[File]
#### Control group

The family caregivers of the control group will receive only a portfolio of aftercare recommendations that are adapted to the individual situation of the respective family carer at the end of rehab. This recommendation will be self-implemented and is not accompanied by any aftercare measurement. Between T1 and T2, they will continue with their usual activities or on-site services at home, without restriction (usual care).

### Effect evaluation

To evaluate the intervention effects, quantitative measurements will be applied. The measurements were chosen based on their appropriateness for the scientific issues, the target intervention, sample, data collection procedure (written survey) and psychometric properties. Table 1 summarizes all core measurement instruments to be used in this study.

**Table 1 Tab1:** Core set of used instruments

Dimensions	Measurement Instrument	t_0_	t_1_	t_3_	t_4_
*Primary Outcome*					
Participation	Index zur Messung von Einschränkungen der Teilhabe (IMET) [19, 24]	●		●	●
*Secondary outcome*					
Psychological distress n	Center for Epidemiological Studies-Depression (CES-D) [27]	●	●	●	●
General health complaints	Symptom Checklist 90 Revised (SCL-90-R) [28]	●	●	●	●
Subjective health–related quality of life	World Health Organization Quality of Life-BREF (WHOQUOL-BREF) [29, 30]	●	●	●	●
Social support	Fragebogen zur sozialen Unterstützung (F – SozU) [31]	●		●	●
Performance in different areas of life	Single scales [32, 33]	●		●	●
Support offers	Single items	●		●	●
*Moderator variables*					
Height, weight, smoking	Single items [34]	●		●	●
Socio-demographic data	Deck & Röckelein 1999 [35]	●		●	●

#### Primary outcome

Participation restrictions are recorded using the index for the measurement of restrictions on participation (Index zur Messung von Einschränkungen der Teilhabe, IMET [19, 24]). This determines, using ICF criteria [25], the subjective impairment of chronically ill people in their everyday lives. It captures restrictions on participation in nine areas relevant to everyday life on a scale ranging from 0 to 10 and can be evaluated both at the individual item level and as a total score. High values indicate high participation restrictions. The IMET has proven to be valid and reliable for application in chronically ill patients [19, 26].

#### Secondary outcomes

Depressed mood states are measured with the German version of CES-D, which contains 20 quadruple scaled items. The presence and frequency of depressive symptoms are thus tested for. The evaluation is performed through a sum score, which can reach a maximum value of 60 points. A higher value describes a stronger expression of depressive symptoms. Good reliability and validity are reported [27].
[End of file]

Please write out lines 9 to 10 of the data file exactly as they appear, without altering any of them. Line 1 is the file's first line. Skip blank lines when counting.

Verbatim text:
*Secondary outcome*					
Psychological distress n	Center for Epidemiological Studies-Depression (CES-D) [27]	●	●	●	●